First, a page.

When replacing the aortic lesion with artificial blood vessel, the surgeon must anastomosis the artificial vessel with the native vessel stitch by stitch, and in most cases this handmade anastomosis must be carried under the support of cardiopulmonary bypass and even deep hypothermia cardiopulmonary bypass or circulatory arrest [6]. It is a time-consuming effort to perform a vascular anastomosis by hand and anastomotic bleeding is one of the most common complications that may compromise the surgical outcome for a successful great artery operation [7]. In addition, prolonged cardiopulmonary bypass or circulatory arrest is often associated with serious postoperative complications of the central nervous system [8, 9]. Recently, with the development of the new artificial blood vessel [10, 11], wide applications of noninvasive suture, fibrin glue hemostasis, aprotinin [12], and improvements of extracorporeal perfusion techniques, the mortality for great artery replacement has decreased significantly. But the mortality rate for AD operation remains as high as 9%–23% [13]. The following reasons contribute to the mortality. (1) The vascular anastomosis is technically demanding and prone to causing anastomotic bleeding. This is especially noticeable in cases of acute aortic dissection caused by aortic wall edema, resulting in anastomotic bleeding from the pinholes and is difficult to be controlled. (2) The deep hypothermic circulatory arrest technique has been used widely and its safe duration has been overestimated. It has been reported that the prolonged duration of deep hypothermic circulatory arrest for more than 25 minutes may lead to temporary or permanent postoperative neurological dysfunction. And the supplemented retrograde cerebral perfusion may also increase postoperative transient or permanent neurologic dysfunction [14, 15]. (3) The pulmonary injury caused by cardiopulmonary bypass and/or circulatory arrest as well as the operative blood loss associated with massive blood transfusion may prolong the duration of mechanical ventilation [16], which in turn increases morbidity pulmonary complications. Therefore, simplifying vascular anastomosis technique, shortening the aortic block time, and eliminating the anastomotic bleeding are key points to decrease the mortality and morbidity for thoracic aortic aneurysm surgery. Some scholars have conducted some experimental and clinical studies for using hard-sleeve sutureless artificial aortic vessel [17, 18] and found that the sutureless vessel has the advantages of shortened cardiopulmonary bypass time and/or aortic block time and lower incidence of anastomotic bleeding than conventional handmade suture. But no further clinical studies related to this hard-sleeve artificial aortic vessel have been reported.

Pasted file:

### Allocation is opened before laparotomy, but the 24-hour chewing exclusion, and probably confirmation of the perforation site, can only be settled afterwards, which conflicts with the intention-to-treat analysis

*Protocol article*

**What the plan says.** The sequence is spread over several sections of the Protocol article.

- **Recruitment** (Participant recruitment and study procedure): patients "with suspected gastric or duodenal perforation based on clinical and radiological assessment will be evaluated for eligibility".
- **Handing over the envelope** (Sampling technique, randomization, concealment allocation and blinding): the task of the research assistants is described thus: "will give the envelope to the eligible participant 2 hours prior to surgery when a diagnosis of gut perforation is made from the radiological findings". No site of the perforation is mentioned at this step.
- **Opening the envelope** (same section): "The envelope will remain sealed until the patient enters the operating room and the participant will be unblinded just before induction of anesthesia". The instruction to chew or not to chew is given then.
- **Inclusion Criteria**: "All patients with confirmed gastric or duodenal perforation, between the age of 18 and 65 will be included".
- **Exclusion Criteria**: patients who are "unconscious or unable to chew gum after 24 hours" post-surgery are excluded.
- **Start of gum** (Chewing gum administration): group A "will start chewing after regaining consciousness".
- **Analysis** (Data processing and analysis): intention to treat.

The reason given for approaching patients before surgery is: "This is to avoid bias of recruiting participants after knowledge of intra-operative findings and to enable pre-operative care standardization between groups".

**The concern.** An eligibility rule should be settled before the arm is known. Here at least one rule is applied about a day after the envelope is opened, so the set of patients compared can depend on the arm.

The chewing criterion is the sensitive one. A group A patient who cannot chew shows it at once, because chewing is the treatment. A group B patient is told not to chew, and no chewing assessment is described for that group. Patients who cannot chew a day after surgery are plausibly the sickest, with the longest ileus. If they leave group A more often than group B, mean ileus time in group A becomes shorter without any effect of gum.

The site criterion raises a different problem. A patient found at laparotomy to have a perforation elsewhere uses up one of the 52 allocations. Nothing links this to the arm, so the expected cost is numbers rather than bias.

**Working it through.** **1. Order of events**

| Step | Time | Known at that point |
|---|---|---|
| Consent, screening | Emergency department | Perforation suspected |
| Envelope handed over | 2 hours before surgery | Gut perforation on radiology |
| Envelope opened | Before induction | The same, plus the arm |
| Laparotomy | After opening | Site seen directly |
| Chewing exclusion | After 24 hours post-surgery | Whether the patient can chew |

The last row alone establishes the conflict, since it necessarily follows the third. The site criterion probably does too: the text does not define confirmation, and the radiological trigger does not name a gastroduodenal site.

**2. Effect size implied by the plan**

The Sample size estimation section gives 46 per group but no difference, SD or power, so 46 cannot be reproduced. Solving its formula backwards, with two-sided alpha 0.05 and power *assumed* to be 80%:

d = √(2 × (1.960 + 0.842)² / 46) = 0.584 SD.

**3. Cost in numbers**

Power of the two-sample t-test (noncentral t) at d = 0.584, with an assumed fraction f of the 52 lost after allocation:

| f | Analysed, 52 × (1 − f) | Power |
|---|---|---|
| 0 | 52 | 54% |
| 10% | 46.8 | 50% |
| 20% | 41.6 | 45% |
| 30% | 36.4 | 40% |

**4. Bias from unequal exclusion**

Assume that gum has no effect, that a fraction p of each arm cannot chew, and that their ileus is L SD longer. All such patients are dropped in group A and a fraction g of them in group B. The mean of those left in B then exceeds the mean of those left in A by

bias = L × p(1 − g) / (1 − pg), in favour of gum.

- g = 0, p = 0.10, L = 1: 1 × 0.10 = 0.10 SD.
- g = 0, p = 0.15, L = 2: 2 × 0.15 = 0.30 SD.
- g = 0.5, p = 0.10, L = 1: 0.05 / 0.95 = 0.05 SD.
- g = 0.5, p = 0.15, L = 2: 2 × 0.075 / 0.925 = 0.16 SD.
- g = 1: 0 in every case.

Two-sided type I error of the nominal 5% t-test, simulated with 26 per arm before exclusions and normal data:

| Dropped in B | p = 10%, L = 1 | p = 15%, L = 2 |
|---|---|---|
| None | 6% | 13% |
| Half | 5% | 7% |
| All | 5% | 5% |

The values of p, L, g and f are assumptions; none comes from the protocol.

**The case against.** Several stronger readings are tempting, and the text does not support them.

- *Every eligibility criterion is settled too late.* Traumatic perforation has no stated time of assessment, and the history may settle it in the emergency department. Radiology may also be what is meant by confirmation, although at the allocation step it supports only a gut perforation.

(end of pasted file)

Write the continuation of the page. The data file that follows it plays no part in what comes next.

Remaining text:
In this study, using the SMSBV, the replacement of thoracic descending aorta can be completed within a relative short time period and does not need the support of cardiopulmonary bypass. After the implantation of the SMSBV, the HCT and platelet count decreased, whereas the plasma free hemoglobin and soluble P-selectin increased in the same period. But the changes were not significantly different between groups and returned to normal level 30 days later. In both groups, the IL-2 and IL-6 showed similar changes after the operation. The similar changes of HCT, platelet count, plasma free hemoglobin, P-selectin, and IL-2, IL-6 indicated that the surgical injury and the existence of artificial vessels evoked an early postoperative inflammatory reaction lasting only for a few weeks. Therefore, we conclude that the SMSBV has good blood compatibility. The postoperative biopsy findings showed that the metal connectors and Gore-Tex tube were completely wrapped by connective tissue. The pathological examination and the electron microscopy showed that the inner wall of the artificial vessel wall was covered with layer of endothelial cells and vascular smooth cells without any thrombosis. Pig’s intimal proliferation may be much more intense than that in human being [19], which means that the healing capacity may be greater than that in a diseased human aorta, but the difference may not enough to impede we conclude, from these biopsy findings, that the SMSBV has a good biocompatibility.

This SMSBV, with good blood compatibility and biocompatibility, can simplify the anastomoses procedure, shorten operative time, and reduce related complications and did not yield any adverse effects to the experimental animals. So, the SMSBV should be applied wildly even in the era of increasing endovascular activity. Theoretically, our SMSBV can also be used in congenital coarctation of the aorta and aortic pseudoaneurysm, especially in the case when the narrowed aorta is too long and it is impossible to directly anastomose the remaining aorta end to end without using an artificial vessel. In addition, the SMSBV may be used in patients with aortic dissection or pseudoaneurysm whose arterial wall structure shows signs of damage, degeneration, and edema, using two mats to clip the aortic wall and then ligate it the metal connector is recommended.

5. Conclusion

The SMSBV has good biocompatibility and blood compatibility; it can simplify the surgical procedure and shorten the anastomosis time and, thereby, reduce the associated complications such as anastomotic bleeding to improve surgical outcome. Although the application is wide, a large-scale clinical trial should be established to further confirm the safety and risk-to-benefit ratio of this SMSBV.

Conflict of Interests

All authors declare that they do not have conflict of interests in this paper.


The authors appreciate the National Natural Science Foundation of China (no. 30871424) and science and technology plan of Changsha (K0905039-31) for providing funds. They also express their gratitude to all the other doctors and researchers in their hospital attending this research.